With great sadness, we want you to know that our beloved Aida Figueroa passed away on Tuesday evening, December 29, 2020 at Kaiser Hospital in Redwood City from COVID-19. She was 89 years old and had been living at the Catholic Worker for over 20 years. Larry was able to visit and pray with her Tuesday afternoon, and she was peacefully resting when he left. We remember with gratitude her life and service.
From our 2017 November Redwood City Catholic Worker Newsletter written by Larry:
“That is why I am telling you not to worry about your life and what you are to eat, nor about your body and how you are to clothe it…So do not worry about tomorrow, tomorrow will take care of itself…” (Matt. 6:25)
Many, many of you have visited the Catholic Worker House at 545 Cassia St. in Redwood City and have met Aida Figueroa. But for those of you who do not know her, here’s a snap shot.
Aida is the only Christian I’ve met who has intentionally made absolutely no plans for how she will afford growing old. Her only retirement plan is “God provides.” And guess what, so far it’s worked. It’s amazing!!!!
As a Benedictine nun for 28 years, Aida learned that her life is in God’s hands. As she worked and prayed as a Benedictine she was put in charge of supervising the cleaning of a Catholic Hospital. While working and praying, she found out that God cares for her as he does the birds of the air and clothes her as he does the flowers of the fields. She prays as if everything is up to God and works as if everything is up to us.
Aida came to the Catholic Worker over 20 years ago (she is 89 years old) and has been a fixture ever since. When she first arrived, Larry emphatically told her: “I am not taking care of you in your old age!” She said nothing in response.
Even though Aida knows that God provides, in Benedictine fashion, she never stops working. Her current involvements include volunteering weekly with Friends of the Library, Sandwiches on Sundays, and St. Anthony’s “New to U” clothing give away. In addition to that, she is the #1 housecleaner at the Catholic Worker. She deep cleans the place every week– we’ve never been cleaner! And she helps us with all of our projects at the Worker House. She deeply believes in both praying and working.
Whatever Aida is doing, she believes in healthy living. She runs every day, practices Yoga, attends daily mass, gives and receives Jin Shin Jyutsu therapeutic massages and avoids (whenever possible) western medicine. Four years ago Aida was diagnosed with acute leukemia and has refused any and all suggested treatments (chemo, radiation, steroids, etc.) from Kaiser Hospital. She relies on her regime of healthy living, her chiropractor (Dr. Ken Felch), and a solid prayer life. For over 6 years she has been completely symptom free. Again, “God provides.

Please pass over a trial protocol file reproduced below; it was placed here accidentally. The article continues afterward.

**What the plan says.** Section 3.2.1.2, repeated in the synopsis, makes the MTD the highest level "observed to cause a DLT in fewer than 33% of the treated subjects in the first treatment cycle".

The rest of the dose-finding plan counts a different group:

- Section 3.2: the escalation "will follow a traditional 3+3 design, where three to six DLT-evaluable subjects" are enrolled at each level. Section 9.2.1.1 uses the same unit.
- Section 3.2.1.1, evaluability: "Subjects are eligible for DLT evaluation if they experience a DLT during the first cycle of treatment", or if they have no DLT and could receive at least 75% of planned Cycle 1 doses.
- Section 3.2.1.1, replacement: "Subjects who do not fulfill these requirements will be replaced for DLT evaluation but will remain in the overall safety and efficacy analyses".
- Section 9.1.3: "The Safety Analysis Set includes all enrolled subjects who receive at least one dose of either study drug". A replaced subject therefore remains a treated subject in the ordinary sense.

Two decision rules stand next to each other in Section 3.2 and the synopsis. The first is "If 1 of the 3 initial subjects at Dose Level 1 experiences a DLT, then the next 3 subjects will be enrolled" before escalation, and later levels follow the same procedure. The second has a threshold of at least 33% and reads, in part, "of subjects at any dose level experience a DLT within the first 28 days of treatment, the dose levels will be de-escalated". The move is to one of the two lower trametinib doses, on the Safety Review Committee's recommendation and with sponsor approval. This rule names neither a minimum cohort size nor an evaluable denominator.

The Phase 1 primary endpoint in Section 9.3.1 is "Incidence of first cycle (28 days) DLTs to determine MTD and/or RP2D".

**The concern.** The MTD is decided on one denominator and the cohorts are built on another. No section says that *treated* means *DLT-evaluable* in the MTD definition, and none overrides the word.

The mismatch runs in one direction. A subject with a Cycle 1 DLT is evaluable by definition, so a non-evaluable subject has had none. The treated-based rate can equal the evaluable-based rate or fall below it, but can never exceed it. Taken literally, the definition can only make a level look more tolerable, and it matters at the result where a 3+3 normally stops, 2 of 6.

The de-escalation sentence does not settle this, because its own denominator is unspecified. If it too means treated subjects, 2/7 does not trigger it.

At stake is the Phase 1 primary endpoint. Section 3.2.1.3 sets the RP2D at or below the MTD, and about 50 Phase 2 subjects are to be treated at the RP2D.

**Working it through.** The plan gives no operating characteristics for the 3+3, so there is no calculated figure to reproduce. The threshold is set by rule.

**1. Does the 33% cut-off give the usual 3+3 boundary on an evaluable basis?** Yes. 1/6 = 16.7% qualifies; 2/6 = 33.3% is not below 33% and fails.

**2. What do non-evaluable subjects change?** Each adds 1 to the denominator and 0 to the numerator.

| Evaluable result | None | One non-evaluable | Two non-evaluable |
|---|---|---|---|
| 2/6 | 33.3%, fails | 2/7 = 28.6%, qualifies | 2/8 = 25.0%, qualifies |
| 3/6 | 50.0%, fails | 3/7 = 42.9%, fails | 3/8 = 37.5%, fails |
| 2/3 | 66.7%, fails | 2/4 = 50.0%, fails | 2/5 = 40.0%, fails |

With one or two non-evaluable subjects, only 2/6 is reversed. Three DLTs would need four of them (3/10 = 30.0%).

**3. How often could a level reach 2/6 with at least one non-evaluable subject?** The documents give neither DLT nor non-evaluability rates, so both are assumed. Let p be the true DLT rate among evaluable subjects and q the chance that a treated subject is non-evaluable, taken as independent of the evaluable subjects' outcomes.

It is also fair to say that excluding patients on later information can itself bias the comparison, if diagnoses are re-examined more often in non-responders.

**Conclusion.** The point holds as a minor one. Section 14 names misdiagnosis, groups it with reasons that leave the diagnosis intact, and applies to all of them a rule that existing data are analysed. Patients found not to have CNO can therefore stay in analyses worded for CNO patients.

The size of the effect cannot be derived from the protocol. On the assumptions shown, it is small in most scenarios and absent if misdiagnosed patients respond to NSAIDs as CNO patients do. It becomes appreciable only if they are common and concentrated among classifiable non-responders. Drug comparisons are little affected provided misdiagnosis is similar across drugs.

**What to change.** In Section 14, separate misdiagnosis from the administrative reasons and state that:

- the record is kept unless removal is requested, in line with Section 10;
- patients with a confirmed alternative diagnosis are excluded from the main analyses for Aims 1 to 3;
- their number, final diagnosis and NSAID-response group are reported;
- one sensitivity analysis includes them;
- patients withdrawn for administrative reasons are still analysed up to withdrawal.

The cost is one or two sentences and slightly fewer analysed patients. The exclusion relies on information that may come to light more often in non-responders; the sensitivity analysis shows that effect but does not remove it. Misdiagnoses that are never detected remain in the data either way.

Her faith and good works at the Catholic Worker and throughout Redwood City are humble, innocent, and done with a kind heart. If you want to get to know how to “let go and let God,” then meet Aida.
We give thanks for the goodness of Aida and for all of you, our supporters, and of course to our God, who takes good care of all of us no matter what.
Any gifts sent to the Catholic Worker in Aida’s honor will be forwarded to her dear, dear brother Fr. Ed Figueroa, who has worked in Brazil with “throw-away kids” for his entire life.
“Do not conform yourselves to the behavior of the world around you, but let your behavior change…Work for the Lord with untiring effort…Do not give up if trials come; and keep on praying. If any of the saints are in need you must share with them; and you should make hospitality your special care.” (Rom. 12)
Thanksgiving, 2020 Dear Friends, In the United States of America, we live in a house divided. Many, many of us (the Redwood City Catholic Worker included) are ecstatic that our current leader lost. Almost as many of our fellow citizens of the USA feel just the opposite. They fear that their hopes and dreams are gone with the current President’s loss. It is more and more difficult for our political spectrums to talk with one another, let alone respect one another.
At the Catholic Worker, even though we voted for change in leadership, we have no faith that the so called “new political process” will effectively address global warming, black lives matter, the massive disparity between the superrich and the rest of us, and the obscene expenditures for war (aka defense budget). In other words, we voted more against our current administration than we voted for Democrats.